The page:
Albert Aizman
July 16, 2013

The Interview: Your Turn to Ask Questions

Hiring managers usually give a few minutes at the end of an interview for potential employees to ask any questions you may have regarding the position you are applying for.  Most often, the person being interviewed is so anxious to get out of the room, their response is, “No. I think you answered all my questions.”  By not taking the opportunity to ask questions, a person is missing the opportunity to find out more information about the company to see if it is the right fit for them.  They are also losing out on a chance to make the interview more memorable in the hiring manager’s mind.

asking interview question

Below are a few questions you may want to consider asking at the end of an interview

1.  What happened to the person previously in this position? Or is this a new position for the company?
You will want to know if there were any previous problems or potential with this position.  For instance, it may be helpful to know if the previous employee was terminated or promoted

2.  Why did you choose to work here? Why do you continue to work here?
This is your opportunity to get the inside scoop on what it is like to work for this company.  This also provides the opportunity for the interviewer to stop thinking as a “hiring manager” and think on a personal level.

3.  What is the first task that the person you hire must focus on?
Setting expectations right from the beginning is a great way to make sure that you and the manager are on the same page.  Showing up for your first day of work and becoming overwhelmed with a stack of projects is not how you want to start your new job.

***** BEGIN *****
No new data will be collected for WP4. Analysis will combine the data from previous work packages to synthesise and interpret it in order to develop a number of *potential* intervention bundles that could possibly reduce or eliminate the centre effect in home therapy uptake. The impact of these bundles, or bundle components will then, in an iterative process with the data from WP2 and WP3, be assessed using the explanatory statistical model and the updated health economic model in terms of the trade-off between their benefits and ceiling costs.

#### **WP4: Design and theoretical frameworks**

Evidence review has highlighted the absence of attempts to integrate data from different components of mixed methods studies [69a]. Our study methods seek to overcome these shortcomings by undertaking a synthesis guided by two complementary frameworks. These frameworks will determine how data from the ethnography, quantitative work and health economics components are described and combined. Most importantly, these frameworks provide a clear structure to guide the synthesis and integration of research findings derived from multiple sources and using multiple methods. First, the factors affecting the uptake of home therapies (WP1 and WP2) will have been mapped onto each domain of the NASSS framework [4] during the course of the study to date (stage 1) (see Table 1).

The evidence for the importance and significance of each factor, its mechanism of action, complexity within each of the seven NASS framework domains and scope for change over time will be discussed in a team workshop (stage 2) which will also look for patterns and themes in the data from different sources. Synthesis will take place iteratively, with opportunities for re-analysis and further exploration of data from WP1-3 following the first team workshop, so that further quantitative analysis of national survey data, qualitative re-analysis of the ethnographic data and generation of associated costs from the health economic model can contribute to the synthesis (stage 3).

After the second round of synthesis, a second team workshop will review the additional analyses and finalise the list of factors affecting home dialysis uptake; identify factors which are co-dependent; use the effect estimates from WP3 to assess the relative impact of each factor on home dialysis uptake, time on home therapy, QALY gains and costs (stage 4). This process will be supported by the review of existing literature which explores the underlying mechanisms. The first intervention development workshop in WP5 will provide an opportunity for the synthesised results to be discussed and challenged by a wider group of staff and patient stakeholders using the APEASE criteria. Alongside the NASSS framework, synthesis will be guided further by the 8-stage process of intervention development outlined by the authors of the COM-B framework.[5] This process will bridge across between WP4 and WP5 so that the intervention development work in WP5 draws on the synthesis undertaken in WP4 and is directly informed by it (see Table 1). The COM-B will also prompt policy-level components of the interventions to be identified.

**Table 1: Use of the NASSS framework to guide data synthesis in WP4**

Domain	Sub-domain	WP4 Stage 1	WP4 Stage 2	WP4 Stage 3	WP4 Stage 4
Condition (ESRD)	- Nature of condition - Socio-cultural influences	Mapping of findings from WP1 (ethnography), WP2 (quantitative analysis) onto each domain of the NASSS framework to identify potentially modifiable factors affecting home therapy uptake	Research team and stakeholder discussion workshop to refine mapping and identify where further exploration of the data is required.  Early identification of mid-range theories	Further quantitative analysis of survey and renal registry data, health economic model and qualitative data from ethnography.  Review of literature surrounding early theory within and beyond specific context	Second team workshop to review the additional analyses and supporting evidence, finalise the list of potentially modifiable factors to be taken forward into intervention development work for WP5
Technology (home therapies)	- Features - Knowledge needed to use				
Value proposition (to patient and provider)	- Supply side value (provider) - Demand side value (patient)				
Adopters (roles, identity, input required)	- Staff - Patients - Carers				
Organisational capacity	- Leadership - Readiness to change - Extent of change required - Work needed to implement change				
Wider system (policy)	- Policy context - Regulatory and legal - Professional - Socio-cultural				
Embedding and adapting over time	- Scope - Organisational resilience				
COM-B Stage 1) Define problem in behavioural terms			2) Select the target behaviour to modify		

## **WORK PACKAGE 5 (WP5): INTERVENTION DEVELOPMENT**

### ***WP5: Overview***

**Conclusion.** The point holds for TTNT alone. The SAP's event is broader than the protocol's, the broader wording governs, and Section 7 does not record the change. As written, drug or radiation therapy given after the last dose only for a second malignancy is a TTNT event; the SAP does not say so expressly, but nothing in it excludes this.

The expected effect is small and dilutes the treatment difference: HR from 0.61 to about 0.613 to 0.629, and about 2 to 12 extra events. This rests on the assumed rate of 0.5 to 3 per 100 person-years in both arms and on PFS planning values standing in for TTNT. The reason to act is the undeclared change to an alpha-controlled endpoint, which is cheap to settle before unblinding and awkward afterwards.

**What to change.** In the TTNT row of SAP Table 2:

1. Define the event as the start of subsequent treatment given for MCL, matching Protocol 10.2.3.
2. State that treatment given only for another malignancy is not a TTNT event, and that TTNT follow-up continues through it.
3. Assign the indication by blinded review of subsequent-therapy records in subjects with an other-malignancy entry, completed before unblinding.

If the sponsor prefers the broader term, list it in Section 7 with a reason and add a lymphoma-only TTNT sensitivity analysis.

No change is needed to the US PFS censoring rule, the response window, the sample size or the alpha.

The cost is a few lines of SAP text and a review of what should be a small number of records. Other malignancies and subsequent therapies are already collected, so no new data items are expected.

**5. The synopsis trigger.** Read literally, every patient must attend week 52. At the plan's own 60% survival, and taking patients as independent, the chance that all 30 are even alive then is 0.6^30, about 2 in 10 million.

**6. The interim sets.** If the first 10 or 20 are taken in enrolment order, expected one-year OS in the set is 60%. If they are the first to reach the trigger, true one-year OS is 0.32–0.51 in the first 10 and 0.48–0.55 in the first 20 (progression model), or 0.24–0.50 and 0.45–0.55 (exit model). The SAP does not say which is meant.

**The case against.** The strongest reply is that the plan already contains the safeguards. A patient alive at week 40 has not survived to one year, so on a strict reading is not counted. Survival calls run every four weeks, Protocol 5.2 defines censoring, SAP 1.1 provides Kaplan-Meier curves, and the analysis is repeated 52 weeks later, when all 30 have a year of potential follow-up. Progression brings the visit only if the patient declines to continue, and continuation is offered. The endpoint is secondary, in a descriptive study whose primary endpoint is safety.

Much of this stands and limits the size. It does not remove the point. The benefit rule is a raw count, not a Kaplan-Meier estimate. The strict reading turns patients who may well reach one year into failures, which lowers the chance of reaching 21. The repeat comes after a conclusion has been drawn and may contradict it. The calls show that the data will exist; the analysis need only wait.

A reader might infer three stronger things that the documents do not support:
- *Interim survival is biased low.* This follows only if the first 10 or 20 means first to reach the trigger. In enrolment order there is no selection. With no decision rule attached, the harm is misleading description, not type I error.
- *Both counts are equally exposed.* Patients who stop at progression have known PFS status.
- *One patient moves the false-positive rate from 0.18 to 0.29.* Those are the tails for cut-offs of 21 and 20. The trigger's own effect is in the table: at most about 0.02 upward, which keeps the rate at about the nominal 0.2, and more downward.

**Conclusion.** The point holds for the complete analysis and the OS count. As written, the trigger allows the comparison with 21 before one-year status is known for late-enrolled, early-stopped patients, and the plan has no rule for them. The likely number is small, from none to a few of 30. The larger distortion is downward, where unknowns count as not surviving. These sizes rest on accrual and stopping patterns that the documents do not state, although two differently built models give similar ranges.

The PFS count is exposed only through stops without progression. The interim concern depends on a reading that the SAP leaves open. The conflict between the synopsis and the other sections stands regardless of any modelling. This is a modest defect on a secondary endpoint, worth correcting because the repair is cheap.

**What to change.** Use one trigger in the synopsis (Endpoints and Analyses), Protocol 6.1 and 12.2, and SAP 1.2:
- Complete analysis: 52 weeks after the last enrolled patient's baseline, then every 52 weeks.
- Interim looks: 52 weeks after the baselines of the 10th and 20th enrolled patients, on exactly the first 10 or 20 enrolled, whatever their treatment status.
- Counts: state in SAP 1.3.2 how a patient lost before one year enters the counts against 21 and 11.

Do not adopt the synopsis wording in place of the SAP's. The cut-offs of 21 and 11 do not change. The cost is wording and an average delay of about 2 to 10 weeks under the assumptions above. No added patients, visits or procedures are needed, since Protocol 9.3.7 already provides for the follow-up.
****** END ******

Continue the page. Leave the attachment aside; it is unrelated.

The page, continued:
4.  What can you tell me about my supervisor?
This may be your dream job but if your personality clashes with your manager’s style of supervising than your job will be anything but dreamy.

5.  What are the company’s five-year sales/profit projections?
Hopefully you have already completed your research on the company and know the answer to this.  However, it is always good to get an insider’s insights.  In addition, you are indirectly showing that you have done your homework and are serious about a future with the company.

6.  What is the next step?
This is the most important question to ask at the end of the interview. You need to know what happens after this point. If you feel comfortable, take the lead and set the plan for a follow-up.  Make sure that you have the interviewer’s direct phone number and the best time to call.  Also ask for a business card.  This will be helpful in sending your follow up thank you note.

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